On ESI-Africa dated 29th of April 2010 - President Jacob Zuma has called on South Africans to save energy in an effort to avoid the load-shedding that plunged the country into darkness in 2007 and 2008.
“As we continue to look for other alternatives to save energy, let me remind all that we must continue to save electricity. We must switch off our appliances when they are not in use. Let us share this responsibility as citizens of this country and electricity users." said Zuma.
In the region of Gauteng in April and May large areas have suffered from further electricity blackouts, notably the East Rand in Johannesburg. It is now obvious that Eskom is still not managing to meet the high demand for electricity. As the winter weather closes in, so does higher electricity demand due to electrical heaters and warming devices, which means more electricity blackouts if we don’t do something about our electricity usage.
That said, even if electricity blackouts are not affecting you directly, the new prices definitely will. The increases announced in February 2010 will total to 75.8% from 2010 to 2013. This is without the increase of 31% last year, which will take the increases in electricity up to a staggering 106.8%.
If not the load-shedding, then the price of electricity is forcing us all consumers to start thinking of cutting down on use or at least making usage of electricity more efficient. Taking responsibility means that it is time to seriously start looking at managing our electricity consumption. To start saving we must start measuring our electricity consumption, because we can’t save something we can’t measure.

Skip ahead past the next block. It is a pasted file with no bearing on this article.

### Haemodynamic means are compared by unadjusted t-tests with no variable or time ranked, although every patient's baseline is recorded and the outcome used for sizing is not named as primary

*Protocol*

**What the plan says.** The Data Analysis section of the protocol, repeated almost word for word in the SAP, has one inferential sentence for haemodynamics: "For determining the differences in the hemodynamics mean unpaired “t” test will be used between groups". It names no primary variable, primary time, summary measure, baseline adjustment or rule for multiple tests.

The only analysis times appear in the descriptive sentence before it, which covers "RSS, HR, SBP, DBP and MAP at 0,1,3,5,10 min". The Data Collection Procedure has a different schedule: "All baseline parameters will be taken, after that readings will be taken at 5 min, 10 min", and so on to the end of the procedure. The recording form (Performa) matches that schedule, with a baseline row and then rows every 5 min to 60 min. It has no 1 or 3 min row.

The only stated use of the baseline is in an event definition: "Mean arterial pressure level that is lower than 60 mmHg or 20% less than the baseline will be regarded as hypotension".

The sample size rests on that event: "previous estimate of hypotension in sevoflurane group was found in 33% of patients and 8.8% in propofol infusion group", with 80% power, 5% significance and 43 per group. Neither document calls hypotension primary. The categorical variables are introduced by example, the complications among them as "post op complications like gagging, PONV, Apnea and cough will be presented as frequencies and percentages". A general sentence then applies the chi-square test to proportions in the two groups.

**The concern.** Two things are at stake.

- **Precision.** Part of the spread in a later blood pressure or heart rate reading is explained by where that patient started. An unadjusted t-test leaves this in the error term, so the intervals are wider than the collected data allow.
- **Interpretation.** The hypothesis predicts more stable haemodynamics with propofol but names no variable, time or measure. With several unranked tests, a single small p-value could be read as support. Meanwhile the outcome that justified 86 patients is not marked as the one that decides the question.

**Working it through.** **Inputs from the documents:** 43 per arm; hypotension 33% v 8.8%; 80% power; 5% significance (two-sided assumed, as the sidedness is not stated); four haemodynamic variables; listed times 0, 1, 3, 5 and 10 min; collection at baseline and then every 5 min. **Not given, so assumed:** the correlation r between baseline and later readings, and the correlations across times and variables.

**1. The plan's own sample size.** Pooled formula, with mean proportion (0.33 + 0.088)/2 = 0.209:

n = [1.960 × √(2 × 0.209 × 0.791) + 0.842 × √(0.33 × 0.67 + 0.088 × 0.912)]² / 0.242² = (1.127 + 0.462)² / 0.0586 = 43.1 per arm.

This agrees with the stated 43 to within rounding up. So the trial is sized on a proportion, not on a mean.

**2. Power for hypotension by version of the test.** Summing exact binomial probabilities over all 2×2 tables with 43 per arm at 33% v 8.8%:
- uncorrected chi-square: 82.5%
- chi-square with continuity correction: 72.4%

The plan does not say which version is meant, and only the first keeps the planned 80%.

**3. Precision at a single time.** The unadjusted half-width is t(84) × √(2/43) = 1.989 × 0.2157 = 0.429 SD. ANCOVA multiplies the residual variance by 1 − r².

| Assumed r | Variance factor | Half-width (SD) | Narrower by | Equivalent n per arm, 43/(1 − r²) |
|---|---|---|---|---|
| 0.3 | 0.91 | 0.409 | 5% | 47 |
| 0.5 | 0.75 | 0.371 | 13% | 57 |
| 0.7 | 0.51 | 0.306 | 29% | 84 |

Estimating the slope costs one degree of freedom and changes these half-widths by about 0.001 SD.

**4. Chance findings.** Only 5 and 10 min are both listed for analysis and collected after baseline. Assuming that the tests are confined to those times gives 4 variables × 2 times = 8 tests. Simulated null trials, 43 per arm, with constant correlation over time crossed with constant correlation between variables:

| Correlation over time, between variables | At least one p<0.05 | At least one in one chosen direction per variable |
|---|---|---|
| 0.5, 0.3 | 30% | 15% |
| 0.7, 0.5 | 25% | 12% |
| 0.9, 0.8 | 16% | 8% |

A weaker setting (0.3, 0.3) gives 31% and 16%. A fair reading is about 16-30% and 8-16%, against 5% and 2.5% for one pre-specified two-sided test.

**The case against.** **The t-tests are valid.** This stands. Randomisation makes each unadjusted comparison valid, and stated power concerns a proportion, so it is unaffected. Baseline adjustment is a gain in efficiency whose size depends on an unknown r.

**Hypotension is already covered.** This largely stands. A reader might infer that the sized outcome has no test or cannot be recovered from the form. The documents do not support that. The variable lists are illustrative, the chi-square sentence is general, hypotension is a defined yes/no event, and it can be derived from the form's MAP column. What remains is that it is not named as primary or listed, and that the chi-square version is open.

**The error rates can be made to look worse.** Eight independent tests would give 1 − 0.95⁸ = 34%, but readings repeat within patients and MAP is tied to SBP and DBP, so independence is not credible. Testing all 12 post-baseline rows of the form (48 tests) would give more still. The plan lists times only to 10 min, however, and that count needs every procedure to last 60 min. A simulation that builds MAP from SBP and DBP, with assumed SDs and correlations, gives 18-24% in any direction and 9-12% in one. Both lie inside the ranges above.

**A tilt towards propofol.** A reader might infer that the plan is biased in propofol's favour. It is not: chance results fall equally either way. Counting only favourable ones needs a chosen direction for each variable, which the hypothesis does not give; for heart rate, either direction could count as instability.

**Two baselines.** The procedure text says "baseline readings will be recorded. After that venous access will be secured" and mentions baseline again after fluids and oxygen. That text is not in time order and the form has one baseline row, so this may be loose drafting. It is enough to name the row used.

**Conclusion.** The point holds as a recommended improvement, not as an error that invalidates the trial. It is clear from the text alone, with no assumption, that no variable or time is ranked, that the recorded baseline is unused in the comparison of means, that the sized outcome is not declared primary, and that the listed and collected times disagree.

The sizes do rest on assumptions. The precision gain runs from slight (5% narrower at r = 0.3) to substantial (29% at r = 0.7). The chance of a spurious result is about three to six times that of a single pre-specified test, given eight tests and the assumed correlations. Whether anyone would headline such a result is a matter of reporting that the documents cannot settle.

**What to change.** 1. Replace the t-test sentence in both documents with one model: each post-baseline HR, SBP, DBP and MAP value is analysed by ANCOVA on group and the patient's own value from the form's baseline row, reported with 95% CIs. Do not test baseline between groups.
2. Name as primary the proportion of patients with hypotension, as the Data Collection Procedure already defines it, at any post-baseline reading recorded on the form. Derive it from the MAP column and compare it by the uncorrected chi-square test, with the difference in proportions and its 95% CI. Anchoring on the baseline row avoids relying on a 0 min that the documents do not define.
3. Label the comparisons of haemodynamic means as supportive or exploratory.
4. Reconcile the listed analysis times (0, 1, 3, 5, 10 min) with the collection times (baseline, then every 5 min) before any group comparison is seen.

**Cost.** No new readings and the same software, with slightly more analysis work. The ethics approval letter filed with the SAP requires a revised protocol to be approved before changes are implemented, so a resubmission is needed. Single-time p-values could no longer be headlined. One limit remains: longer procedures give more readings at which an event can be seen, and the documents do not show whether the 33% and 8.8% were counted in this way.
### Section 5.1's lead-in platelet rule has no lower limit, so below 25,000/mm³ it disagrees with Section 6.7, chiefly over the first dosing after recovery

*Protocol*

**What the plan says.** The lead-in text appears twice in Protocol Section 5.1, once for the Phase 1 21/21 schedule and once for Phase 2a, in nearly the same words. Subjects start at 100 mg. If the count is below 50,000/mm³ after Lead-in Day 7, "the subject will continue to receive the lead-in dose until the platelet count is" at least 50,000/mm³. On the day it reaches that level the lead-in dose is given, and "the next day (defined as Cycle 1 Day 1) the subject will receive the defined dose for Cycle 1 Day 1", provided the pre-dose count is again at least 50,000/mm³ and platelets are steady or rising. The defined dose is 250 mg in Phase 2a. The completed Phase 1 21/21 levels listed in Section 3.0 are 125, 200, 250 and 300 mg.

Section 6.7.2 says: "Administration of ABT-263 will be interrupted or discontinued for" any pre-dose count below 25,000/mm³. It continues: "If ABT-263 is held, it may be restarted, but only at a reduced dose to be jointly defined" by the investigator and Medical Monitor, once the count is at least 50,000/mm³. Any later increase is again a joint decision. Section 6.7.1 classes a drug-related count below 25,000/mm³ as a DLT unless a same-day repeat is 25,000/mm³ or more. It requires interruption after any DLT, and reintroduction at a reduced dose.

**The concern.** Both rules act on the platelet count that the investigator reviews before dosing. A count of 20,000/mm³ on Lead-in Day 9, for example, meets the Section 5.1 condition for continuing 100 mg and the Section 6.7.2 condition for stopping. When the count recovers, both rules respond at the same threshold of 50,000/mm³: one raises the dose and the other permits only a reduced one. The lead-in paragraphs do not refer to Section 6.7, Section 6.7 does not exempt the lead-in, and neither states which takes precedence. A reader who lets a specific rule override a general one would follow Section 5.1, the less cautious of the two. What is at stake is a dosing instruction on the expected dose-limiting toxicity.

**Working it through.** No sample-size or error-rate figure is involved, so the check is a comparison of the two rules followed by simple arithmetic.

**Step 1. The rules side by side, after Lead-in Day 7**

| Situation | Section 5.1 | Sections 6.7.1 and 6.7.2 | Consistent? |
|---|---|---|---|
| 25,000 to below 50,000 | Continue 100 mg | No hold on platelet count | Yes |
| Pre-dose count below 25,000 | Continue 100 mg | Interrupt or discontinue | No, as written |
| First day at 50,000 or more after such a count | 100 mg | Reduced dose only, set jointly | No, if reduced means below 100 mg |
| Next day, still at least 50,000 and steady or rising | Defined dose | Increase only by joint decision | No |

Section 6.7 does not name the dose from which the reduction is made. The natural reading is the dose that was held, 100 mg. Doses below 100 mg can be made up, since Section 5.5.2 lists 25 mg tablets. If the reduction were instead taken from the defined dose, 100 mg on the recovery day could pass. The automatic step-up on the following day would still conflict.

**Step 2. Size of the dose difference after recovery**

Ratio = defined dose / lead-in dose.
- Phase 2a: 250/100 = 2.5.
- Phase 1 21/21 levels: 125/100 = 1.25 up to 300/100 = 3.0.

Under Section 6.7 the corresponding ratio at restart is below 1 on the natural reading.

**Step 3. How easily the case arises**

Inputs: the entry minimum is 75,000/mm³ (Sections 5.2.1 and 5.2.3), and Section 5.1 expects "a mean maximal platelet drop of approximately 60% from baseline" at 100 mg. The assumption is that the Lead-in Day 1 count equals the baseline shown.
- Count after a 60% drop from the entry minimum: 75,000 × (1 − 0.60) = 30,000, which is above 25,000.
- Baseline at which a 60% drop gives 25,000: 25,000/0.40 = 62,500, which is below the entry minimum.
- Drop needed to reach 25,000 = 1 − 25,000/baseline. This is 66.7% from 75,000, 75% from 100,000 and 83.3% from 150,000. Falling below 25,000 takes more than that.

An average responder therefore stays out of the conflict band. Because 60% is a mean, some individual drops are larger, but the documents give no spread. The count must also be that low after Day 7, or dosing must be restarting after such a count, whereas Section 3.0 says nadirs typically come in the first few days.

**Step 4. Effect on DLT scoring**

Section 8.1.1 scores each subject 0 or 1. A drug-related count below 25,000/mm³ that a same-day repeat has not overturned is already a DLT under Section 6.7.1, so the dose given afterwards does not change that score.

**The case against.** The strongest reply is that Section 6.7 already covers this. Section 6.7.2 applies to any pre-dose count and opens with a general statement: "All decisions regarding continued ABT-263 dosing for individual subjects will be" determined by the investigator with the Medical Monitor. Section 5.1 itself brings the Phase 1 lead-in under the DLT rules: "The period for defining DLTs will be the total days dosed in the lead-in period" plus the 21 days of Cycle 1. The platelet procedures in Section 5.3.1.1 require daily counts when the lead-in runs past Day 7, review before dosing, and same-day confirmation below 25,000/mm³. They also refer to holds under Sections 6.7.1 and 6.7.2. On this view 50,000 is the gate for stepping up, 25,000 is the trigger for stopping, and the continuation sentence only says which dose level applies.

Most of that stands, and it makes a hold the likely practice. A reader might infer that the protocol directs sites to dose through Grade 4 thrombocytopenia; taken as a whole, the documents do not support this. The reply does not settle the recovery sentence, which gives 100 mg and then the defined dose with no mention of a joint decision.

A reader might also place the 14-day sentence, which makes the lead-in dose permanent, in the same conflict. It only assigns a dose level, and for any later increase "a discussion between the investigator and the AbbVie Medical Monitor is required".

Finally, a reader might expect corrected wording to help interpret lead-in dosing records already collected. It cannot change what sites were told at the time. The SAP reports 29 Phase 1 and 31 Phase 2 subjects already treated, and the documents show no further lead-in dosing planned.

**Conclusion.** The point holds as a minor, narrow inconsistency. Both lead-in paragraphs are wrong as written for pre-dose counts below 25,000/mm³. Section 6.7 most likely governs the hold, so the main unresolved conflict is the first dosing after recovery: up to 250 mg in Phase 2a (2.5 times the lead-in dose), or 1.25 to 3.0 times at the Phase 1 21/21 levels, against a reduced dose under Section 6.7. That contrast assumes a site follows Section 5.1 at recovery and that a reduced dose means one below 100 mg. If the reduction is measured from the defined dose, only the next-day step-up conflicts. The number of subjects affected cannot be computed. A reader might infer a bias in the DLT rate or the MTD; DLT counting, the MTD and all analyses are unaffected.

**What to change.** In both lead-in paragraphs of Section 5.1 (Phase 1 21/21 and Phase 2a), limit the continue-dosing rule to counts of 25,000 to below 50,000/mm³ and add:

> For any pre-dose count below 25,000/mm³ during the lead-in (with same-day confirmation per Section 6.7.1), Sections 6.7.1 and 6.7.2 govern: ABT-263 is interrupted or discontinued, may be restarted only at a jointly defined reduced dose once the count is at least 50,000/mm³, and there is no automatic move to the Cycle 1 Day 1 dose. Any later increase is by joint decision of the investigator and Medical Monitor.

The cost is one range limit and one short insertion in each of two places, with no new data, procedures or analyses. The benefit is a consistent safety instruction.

To start saving we suggest you start measuring your electricity consumption with electricity monitors and make modifications to you consumption so that you can reduce your bills and help us all, just maybe save on having to endure winter blackouts.
Electricity Increases as published in the media from our last article:
• 2010/11: 24.8%. This makes the average Eskom electricity price for post paid meters 41.31c per kWh.
• 2011/12: 25.1%. This makes the average Eskom electricity price for post paid meters 51.68 c per kWh
• 2012/2013: 25.9%. This makes the average Eskom electricity price for post paid meters 65.06c per kWh
And Remember: You can't save what you can't measure.
If you can measure it, you can manage it and start saving.
To learn how to measure your consumption email me on